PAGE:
Saudi Pro League: Why even Ronaldo, Benzema and Neymar can't pull in the fans
Following a busy and disruptive summer of headline-grabbing acquisitions and power plays, the Saudi Pro League (SPL) is now well and truly underway. There are signs that this strategy is shifting global narratives and media attention towards the big-name arrivals and away from the repressive policies of the Saudi regime.
However, the organisation faces significant challenges and the project is still a considerable way off from fulfilling its ambitions.
Public statements by Saudi authorities, including Crown Prince Mohammed bin Salman (MBS), have offered glimpses into some of the aspirations behind the SPL project. MBS claimed in a recent interview with Fox News that the contribution of sports to the Saudi economy had grown from 0.4 percent of GDP to 1.5 percent.
According to MBS: “If you want to develop tourism, part of it is culture, part of it is your sports sector, because you need to create a calendar.”
Saudi Arabia has set itself the target of attracting 70 million international tourists a year by 2030. Only time will tell whether hosting such sports events will help the country to achieve its tourism objectives. However, the strategy of creating a "calendar" of sporting events to attract visitors throughout the year is already taking shape.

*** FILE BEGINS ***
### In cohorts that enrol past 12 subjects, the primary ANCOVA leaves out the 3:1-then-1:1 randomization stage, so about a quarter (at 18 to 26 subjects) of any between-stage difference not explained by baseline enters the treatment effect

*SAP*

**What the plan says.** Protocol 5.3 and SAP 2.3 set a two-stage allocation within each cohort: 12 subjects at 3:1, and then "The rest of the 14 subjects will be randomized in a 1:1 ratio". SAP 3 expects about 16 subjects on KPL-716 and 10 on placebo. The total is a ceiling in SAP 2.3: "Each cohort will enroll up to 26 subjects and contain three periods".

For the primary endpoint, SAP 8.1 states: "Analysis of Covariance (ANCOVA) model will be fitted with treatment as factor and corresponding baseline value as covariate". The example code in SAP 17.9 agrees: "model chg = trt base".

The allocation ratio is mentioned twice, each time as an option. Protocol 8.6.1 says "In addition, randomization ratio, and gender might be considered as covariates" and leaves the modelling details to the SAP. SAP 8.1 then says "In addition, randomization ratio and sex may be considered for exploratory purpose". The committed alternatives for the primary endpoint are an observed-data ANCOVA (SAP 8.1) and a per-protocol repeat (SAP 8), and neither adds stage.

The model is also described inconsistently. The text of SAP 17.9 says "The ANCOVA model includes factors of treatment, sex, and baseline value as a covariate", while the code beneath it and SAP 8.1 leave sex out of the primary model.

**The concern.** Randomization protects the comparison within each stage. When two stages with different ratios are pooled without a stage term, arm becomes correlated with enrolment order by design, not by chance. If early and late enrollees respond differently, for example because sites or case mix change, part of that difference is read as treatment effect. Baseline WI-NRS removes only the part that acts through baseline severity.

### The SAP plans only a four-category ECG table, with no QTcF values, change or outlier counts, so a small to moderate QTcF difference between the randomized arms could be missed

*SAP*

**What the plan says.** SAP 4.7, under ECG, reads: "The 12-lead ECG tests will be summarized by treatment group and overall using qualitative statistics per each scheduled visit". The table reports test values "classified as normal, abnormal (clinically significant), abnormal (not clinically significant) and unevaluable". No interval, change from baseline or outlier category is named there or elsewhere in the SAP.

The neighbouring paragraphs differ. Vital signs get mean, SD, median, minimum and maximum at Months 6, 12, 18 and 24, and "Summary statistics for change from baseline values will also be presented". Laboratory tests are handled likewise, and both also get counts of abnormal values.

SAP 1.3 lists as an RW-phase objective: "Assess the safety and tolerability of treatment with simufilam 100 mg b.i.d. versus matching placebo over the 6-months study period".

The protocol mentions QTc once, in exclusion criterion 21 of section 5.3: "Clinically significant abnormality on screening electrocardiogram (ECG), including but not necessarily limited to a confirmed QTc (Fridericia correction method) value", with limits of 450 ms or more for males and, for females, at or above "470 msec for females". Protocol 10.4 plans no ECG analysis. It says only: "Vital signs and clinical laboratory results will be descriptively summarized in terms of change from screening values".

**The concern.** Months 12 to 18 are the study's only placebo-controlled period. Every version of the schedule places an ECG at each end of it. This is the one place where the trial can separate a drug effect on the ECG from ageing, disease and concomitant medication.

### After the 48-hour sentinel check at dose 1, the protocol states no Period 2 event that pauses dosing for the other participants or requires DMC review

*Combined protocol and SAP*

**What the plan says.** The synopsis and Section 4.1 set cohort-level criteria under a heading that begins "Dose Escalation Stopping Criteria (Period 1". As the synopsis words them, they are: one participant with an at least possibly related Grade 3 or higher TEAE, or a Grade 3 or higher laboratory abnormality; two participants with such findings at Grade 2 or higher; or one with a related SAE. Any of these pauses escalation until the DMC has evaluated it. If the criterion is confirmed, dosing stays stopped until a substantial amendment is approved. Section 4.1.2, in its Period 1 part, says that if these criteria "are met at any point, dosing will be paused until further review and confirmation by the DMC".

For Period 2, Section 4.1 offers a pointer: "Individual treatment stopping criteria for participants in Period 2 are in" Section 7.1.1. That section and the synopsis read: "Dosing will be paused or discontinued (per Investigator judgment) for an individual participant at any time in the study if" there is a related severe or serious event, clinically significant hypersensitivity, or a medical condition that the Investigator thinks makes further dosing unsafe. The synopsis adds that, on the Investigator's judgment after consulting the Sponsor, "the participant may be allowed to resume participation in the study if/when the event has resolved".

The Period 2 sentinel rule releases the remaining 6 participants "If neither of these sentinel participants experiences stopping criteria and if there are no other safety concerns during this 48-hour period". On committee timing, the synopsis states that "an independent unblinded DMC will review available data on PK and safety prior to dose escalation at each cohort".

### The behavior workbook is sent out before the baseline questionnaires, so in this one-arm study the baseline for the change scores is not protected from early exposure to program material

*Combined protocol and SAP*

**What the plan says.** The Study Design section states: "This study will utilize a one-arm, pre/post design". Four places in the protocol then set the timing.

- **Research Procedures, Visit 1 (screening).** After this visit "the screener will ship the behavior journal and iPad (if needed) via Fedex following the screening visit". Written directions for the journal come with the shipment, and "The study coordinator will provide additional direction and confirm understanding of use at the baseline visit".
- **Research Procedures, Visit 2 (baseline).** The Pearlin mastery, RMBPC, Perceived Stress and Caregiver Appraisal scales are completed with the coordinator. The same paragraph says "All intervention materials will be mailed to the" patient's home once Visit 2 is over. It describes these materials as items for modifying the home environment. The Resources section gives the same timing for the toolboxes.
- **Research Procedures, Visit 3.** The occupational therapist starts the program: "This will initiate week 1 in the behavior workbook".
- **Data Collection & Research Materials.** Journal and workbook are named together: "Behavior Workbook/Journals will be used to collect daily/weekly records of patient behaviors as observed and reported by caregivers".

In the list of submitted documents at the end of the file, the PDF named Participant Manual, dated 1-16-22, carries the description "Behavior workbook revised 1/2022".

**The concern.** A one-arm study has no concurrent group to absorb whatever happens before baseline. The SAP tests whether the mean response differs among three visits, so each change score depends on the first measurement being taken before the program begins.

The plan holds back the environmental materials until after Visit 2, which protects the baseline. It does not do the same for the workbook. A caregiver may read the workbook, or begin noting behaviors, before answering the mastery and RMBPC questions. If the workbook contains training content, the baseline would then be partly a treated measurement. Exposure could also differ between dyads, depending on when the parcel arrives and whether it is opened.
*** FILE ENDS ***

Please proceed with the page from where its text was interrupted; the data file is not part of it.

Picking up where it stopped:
The capital city Riyadh will host a boxing match between the current WBC heavyweight world champion Tyson Fury and Francis Ngannou in October. In November, the eastern city of Dammam will host an international handball tournament, the Super Globe. The following month, both the Fifa Club World Cup and Saudi Arabia’s first ATP tennis event, the Next Gen finals, will be held in Jeddah.
Carlo Nohra, the chief operating officer of the SPL, has stated that the target for football in Saudi Arabia is to become a “net contributor to GDP and not costing the country money”. While this is the long-term aim, the initial return on investment from the SPL has been very modest.
For a start, average crowd attendance at SPL games, according to Transfermrkt, shows mixed results. While the average attendance has more than doubled at Al-Hilal’s King Fahd International Stadium, up to 25,850 compared to last season, it is still way below the stadium capacity of 68,752. Conversely, it has halved at the King Abdullah Sports City, home of current champions Al-Ittihad.
Football is hugely popular and long-established in Saudi Arabia, so it could be that the novelty of attending a game to see one of the new global superstars, such as Cristiano Ronaldo or Karim Benzema, has already started to wear off.
Another theory is the sudden influx of cultural and sporting events has saturated potential growth in any single area of the sports sector.
There is also something to be said about the Public Investment Fund (PIF) channelling its investment through four of the biggest clubs in the SPL - creating uneven contests and less excitement such as Al-Nassr’s 5-0 victory over Al-Fateh and Al-Hilal beating Al-Riyadh 6-1.